The Inertia

Checking a surf forecast site last week I came across an image that has become a familiar asset in the reporting of big, long-interval WNW swells hitting Northern California during periods of cooperative weather: the view from the hillside intersection of Taraval and 24th Streets, in San Francisco’s Sunset District. It looks down at distant Ocean Beach, where corrugated lines of swell explode onto offshore sandbars, being compressed into hollow, gnarly 15 to 18-foot, Pipeline-esque peaks.

Photographers are obviously drawn to the incongruity of the shot, juxtaposing the Sunset’s prosaic urban expanse, with its quiet residential neighborhoods and modest commercial concerns, with the thundering Ocean Beach surf. And every time I see that image I can’t help but wonder, aside from the few dozen local surfers living in the area, do many other San Franciscans even acknowledge, let alone understand, the remarkable surfing scenario playing out down at the end of their street?

Apparently not.  I recently came across an online feature titled “54 Cool Things to Do in San Francisco.” Right up there in the number one spot, of course, was “Walk Across The Golden Gate Bridge.” Fair enough. The list ended with “Lunch In Union Square” (with no mention of the blighted area’s many unfortunate, unhoused residents). Riding the cable cars was number 15, and way down at number 40 was “Standup Paddling On The Bay,” which at least referred to some sort of board sport. But surfing? Nothing. Zip. Despite the city’s often world-class surf conditions and growing population of enthusiastic participants. 

Which is kind of weird, when you consider that San Francisco is, after all, a beach town. With almost three times as much beachfront within its city limits as San Clemente, San Francisco is also the traditional (and unceded) land of the indigenous Ramaytush Ohlone tribe, who a millennia ago first settled along what is now known as Ocean Beach. Meaning the area’s very first inhabitants were beach people. Nineteenth and early 20th century San Franciscans were also drawn to the city’s shore – the Cliff House, built overlooking Seal Rocks in 1863, was one of California’s first beach resorts, predating Coronado’s famous Del Coronado Hotel by 25 years.  And there must’ve been some reason that Jack O’Neill opened the world’s very first surf shop – at least the first to actually be called “surf shop” – here at Ocean Beach in 1952. But for some reason it’s just never clicked with the rest of the world, or even the rest of the City’s residents, for that matter, that San Francisco has a great surf scene. So, having grown up surfing in the shadow of Seal Rocks and the Golden Gate Bridge (back before full wetsuits and leashes, if you can imagine that), I’ve decided – with tongue firmly in cheek – to put together my own list of cool things to do in San Francisco…if you’re a surfer.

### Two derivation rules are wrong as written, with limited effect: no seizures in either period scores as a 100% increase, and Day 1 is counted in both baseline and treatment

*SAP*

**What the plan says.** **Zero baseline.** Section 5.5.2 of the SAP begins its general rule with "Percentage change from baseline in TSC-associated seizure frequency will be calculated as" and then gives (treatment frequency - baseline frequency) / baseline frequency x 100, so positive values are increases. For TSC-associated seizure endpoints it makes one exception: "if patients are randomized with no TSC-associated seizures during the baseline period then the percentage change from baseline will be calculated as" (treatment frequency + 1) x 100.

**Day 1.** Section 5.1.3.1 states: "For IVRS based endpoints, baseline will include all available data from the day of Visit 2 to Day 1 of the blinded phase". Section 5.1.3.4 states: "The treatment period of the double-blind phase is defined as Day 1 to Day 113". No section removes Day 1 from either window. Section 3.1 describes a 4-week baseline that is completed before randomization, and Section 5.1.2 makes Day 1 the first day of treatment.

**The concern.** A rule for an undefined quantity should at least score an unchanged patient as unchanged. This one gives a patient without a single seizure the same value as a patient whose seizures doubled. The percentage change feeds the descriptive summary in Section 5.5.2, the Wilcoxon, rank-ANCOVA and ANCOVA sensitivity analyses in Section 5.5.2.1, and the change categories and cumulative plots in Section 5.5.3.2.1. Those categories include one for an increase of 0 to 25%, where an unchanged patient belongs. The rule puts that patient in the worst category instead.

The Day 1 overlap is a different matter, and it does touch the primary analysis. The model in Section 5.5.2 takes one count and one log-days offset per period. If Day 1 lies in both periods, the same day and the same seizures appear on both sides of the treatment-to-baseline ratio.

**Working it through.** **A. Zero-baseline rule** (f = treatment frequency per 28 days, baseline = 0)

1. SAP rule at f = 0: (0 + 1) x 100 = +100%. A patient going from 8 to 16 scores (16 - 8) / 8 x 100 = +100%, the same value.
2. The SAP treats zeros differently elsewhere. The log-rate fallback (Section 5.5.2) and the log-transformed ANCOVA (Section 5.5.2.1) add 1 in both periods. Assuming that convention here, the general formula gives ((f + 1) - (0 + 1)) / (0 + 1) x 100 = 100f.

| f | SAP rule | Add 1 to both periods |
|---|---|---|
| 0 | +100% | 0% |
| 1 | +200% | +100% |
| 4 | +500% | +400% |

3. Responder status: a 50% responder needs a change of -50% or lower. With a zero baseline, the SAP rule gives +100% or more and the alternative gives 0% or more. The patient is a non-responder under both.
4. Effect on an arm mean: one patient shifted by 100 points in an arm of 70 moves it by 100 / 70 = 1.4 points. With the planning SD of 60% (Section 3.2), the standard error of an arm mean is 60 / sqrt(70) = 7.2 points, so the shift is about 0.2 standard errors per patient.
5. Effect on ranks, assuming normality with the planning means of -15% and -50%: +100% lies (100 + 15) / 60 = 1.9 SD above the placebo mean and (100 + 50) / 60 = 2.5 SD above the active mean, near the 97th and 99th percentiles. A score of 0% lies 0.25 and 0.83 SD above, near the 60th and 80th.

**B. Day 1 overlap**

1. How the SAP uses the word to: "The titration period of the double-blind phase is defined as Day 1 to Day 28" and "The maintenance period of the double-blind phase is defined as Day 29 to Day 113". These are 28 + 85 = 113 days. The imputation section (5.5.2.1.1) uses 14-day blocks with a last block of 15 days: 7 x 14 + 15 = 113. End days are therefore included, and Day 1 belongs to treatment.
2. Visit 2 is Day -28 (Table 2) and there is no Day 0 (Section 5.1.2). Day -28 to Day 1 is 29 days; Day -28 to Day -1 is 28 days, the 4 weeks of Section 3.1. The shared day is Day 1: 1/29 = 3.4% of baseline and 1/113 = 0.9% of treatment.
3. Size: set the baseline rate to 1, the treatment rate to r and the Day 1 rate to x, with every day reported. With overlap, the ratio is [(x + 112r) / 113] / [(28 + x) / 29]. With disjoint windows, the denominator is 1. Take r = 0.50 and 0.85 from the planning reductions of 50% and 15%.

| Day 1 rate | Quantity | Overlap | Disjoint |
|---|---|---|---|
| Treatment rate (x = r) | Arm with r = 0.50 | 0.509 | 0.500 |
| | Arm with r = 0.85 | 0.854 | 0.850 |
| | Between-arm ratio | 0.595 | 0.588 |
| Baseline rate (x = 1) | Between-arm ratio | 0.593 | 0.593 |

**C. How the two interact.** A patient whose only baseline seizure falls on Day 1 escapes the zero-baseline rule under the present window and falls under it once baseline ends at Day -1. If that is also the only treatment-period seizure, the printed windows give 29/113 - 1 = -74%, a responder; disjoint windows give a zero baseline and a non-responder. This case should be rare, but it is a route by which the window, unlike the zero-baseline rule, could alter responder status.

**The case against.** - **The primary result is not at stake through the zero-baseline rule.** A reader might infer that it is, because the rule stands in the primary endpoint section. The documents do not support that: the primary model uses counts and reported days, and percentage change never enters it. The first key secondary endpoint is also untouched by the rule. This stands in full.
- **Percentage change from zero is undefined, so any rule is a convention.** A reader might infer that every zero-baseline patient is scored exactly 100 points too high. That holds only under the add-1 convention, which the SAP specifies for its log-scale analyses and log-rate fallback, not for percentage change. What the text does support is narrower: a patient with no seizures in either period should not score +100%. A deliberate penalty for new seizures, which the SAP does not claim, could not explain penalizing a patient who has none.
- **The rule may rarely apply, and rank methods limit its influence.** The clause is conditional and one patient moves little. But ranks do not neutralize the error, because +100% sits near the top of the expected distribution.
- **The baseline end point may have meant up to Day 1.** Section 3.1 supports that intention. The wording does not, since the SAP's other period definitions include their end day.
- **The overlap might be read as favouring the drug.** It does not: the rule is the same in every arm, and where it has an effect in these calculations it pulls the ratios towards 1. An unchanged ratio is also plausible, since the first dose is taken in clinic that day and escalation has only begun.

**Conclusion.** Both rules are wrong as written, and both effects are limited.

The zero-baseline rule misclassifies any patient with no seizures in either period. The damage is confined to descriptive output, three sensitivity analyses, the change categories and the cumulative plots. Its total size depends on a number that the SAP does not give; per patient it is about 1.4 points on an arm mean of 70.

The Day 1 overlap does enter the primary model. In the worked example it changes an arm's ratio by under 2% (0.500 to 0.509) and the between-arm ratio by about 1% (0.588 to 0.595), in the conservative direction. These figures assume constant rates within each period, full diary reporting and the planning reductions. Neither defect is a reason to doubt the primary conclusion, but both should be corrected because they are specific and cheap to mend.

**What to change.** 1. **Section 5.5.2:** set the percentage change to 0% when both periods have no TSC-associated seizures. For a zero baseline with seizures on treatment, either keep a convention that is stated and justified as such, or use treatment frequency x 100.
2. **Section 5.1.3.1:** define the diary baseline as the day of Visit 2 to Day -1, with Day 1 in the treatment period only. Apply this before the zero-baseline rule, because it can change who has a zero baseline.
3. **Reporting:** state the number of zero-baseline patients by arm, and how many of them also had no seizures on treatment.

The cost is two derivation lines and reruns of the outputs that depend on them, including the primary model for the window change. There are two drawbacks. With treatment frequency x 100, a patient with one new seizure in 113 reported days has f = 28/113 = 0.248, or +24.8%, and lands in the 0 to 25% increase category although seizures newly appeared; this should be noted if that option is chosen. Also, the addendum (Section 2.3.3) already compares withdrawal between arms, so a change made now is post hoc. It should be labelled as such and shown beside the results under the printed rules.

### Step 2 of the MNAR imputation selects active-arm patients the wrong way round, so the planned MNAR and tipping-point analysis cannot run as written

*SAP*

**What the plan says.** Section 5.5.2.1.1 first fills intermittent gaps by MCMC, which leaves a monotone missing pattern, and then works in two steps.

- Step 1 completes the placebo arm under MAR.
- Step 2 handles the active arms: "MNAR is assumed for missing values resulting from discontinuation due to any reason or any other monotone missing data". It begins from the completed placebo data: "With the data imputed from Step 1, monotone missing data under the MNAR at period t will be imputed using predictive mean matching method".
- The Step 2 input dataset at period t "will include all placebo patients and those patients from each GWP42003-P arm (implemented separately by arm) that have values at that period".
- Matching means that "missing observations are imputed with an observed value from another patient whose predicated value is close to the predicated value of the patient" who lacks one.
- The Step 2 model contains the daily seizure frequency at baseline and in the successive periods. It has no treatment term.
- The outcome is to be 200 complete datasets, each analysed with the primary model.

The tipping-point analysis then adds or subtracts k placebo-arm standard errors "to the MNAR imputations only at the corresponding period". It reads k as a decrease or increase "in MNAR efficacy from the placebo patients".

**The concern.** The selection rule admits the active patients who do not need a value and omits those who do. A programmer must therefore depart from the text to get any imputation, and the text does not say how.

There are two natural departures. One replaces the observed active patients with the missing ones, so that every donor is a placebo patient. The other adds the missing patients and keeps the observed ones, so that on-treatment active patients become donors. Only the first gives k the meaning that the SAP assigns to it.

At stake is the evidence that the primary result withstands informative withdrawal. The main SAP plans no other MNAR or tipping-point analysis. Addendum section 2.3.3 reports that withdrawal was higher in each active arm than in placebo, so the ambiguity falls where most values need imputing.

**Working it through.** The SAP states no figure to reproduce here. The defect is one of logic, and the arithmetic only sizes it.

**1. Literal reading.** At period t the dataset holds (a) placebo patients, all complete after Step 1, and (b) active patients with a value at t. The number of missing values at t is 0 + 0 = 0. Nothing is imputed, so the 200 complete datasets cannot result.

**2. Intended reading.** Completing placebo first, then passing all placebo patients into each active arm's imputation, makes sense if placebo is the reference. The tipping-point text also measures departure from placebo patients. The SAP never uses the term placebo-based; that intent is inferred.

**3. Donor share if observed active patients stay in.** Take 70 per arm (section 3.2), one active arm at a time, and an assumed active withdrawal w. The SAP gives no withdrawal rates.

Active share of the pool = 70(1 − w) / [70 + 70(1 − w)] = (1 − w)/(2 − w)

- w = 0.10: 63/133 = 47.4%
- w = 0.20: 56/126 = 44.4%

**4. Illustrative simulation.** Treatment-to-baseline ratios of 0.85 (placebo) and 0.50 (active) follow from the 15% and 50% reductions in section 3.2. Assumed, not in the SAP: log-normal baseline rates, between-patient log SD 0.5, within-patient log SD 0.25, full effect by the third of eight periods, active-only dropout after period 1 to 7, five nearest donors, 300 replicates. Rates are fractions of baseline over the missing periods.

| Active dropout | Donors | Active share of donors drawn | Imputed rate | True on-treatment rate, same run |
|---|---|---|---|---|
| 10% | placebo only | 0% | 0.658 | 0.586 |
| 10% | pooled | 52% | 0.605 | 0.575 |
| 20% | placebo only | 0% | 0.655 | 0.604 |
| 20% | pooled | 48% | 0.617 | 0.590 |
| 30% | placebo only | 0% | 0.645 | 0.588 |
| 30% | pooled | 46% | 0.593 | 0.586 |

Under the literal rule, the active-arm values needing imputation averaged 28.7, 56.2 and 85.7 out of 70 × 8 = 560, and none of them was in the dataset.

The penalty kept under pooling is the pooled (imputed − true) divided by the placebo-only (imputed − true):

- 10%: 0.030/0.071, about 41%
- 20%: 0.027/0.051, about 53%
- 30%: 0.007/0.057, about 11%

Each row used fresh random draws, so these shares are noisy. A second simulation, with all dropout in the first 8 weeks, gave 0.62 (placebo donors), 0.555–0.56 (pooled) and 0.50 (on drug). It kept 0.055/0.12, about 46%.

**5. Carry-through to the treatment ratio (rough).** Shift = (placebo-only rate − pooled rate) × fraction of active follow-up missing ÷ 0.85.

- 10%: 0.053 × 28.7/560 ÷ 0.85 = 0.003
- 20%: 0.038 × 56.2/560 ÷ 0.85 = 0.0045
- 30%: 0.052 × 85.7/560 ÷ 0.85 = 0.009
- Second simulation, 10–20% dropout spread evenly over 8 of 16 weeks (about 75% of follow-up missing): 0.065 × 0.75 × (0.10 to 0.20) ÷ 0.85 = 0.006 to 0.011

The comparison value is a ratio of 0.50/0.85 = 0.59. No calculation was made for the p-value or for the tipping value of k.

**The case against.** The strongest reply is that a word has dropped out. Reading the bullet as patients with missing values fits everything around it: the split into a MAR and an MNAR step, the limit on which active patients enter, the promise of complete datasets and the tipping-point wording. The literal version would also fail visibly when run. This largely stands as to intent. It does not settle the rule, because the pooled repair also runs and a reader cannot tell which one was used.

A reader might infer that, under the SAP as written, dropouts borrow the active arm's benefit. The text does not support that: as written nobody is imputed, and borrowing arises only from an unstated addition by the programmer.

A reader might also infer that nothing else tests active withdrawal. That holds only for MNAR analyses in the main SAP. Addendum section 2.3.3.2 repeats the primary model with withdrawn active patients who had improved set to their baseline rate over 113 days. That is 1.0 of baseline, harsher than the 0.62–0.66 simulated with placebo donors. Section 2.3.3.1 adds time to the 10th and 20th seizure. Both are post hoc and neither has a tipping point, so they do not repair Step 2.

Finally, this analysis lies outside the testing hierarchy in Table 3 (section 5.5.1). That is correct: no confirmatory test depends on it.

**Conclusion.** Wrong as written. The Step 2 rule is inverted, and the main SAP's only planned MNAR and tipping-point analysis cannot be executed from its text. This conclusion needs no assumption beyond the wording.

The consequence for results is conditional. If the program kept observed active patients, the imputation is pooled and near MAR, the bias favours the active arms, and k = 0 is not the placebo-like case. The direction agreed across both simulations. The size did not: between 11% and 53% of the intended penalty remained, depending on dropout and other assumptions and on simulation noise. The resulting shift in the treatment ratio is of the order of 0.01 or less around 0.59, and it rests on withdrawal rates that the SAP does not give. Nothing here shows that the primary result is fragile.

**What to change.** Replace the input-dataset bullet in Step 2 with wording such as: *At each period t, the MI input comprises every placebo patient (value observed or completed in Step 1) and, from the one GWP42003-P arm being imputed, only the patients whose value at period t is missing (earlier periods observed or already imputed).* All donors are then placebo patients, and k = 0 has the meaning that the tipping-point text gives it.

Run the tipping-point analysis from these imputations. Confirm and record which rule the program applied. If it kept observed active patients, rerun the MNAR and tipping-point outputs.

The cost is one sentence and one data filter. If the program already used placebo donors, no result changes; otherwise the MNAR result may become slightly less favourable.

Enjoy Fun to Medium-Sized Waves at Kelly’s Cove

If you think that all City surfers are big wave hellmen, 10 year-old Lyle Carson single-fin guns under arms, gazing out through their neoprene portholes with steely-eyed determination at the 15 lines of powerful whitewater they’ll have to negotiate just to reach the lineup in hopes of a decent one-wave session, guess again. In fact, there are plenty of high performance Ocean Beach surfers – gotta be 10 or 12, at least – who’ve honed their considerable chops in the smaller, much less arduous waves to be found at the north end of the beach, and the shifting peaks of Kelly’s Cove, San Francisco’s original surfing epicenter. On those glorious four-to-six foot autumn/early winter days with east wind offshores they’re busy surfing they way they do in all the video clips, with no ice cream headaches required. Only headaches they have to contend with are the hordes of East Bay newbies and (gasp!) Marin County interlopers, who have the unmitigated gall to want to horn in on all the fun.